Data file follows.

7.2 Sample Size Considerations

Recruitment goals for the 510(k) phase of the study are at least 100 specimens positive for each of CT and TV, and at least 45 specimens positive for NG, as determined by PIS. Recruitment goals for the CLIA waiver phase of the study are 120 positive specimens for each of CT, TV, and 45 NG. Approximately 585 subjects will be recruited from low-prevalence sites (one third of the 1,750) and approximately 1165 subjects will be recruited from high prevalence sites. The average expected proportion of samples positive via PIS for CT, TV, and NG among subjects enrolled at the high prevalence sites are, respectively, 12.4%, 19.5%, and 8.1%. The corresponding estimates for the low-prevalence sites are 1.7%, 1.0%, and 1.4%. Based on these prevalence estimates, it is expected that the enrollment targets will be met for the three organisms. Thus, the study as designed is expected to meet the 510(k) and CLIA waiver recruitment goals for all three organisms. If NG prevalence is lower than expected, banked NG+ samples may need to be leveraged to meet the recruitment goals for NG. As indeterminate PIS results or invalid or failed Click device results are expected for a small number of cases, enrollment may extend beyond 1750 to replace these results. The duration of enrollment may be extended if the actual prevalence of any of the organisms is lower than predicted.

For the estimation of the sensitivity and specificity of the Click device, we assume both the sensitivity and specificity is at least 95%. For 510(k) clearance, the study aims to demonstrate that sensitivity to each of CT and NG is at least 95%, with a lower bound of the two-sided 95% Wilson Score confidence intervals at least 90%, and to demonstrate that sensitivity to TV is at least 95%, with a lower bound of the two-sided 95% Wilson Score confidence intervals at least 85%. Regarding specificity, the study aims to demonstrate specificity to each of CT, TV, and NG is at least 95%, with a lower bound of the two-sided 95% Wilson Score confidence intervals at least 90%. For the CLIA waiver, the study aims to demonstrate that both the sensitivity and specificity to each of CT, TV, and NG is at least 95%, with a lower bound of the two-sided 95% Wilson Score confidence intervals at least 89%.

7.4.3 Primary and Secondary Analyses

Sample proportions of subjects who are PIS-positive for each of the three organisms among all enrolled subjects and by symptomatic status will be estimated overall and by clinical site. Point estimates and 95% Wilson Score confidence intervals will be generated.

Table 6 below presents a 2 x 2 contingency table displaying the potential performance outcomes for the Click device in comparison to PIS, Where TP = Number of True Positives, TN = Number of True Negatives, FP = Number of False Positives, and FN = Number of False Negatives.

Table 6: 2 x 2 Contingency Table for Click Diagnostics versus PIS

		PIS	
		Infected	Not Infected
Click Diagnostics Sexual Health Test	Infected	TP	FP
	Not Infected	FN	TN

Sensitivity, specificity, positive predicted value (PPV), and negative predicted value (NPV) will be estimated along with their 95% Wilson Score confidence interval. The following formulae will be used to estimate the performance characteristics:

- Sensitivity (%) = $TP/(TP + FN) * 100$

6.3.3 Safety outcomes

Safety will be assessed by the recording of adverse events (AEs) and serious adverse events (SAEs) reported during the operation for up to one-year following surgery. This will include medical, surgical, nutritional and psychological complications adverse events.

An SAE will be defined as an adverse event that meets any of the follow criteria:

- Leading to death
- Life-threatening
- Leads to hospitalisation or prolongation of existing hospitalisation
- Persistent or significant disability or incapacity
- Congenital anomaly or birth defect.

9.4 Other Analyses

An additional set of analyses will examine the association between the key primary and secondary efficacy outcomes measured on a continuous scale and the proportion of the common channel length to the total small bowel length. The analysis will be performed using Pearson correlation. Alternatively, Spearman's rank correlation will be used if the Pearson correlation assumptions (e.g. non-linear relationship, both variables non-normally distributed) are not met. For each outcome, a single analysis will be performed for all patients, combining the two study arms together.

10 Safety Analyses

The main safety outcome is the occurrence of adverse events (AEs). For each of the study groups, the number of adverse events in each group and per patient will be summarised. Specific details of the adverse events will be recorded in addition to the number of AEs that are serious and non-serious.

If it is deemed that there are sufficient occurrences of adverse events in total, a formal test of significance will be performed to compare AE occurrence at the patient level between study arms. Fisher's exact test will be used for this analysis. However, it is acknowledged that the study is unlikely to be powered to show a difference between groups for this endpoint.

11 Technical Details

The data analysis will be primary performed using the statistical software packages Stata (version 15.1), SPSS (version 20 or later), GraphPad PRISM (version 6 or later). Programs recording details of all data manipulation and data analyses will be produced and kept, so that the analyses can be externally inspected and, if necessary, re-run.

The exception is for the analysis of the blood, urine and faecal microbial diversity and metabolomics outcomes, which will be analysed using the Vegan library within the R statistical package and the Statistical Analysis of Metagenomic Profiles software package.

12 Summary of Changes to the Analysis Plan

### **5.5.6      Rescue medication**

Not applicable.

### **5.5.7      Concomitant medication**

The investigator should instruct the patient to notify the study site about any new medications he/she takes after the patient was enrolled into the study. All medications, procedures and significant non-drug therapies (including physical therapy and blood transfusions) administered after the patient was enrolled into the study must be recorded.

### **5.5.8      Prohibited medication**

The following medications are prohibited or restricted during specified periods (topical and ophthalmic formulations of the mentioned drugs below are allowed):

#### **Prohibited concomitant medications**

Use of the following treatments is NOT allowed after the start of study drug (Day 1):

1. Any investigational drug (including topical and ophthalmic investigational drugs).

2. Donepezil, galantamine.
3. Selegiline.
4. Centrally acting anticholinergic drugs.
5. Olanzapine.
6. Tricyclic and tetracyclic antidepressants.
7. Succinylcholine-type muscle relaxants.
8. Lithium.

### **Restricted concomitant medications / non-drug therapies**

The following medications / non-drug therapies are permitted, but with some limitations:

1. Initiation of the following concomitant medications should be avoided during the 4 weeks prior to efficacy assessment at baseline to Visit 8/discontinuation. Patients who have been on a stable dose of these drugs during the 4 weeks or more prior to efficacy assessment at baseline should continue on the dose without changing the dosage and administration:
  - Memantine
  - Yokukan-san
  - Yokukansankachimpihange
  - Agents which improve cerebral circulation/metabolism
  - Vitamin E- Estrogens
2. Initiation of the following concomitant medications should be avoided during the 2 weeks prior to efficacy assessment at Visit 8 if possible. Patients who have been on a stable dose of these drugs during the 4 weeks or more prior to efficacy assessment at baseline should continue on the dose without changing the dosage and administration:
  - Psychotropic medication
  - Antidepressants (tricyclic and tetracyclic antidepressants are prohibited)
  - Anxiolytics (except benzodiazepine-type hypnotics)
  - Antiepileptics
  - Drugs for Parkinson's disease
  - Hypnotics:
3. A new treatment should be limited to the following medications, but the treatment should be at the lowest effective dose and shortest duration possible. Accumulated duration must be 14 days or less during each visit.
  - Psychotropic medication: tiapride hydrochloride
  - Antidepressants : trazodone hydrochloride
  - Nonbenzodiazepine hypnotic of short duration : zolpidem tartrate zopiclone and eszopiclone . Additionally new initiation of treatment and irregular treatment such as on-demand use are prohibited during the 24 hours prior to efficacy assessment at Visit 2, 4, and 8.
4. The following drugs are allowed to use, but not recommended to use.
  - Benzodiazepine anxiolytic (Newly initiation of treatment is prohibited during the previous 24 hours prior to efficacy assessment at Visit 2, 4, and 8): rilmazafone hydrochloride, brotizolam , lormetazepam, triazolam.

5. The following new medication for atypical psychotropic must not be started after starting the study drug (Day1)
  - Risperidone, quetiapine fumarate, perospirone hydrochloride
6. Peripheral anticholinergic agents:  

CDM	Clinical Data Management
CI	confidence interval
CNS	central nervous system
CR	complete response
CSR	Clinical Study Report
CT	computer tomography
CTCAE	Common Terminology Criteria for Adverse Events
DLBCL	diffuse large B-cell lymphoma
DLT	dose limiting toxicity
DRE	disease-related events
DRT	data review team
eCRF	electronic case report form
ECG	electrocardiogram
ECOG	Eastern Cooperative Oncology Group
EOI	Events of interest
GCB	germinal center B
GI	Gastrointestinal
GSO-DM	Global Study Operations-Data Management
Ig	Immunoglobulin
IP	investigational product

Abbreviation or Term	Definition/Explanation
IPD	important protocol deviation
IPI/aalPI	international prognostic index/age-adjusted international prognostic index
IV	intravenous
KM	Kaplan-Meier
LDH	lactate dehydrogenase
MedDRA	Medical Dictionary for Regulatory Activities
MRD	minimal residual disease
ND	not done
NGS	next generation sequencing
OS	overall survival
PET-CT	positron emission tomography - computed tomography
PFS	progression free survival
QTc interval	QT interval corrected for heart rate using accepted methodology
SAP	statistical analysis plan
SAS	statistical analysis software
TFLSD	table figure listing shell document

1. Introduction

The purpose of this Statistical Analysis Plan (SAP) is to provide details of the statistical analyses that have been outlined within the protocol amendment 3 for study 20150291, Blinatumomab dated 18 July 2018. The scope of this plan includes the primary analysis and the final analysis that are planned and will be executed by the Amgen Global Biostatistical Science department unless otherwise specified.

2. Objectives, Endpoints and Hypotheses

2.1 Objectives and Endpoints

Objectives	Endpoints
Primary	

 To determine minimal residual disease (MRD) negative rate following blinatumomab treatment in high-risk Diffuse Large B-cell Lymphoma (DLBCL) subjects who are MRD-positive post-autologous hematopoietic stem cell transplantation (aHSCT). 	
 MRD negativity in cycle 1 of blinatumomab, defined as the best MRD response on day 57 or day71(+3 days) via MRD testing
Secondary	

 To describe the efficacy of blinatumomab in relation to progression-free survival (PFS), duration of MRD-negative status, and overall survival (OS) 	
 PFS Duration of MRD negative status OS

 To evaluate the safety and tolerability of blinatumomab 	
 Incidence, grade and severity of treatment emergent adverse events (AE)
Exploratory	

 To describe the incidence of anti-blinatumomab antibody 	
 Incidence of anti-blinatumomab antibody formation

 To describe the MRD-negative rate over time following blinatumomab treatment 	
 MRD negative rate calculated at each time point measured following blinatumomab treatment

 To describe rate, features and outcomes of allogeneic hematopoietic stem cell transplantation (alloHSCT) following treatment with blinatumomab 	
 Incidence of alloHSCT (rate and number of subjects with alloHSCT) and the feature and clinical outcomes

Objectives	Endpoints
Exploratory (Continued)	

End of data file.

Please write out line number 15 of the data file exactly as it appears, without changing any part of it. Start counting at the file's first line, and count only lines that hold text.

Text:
Safety will be assessed by the recording of adverse events (AEs) and serious adverse events (SAEs) reported during the operation for up to one-year following surgery. This will include medical, surgical, nutritional and psychological complications adverse events.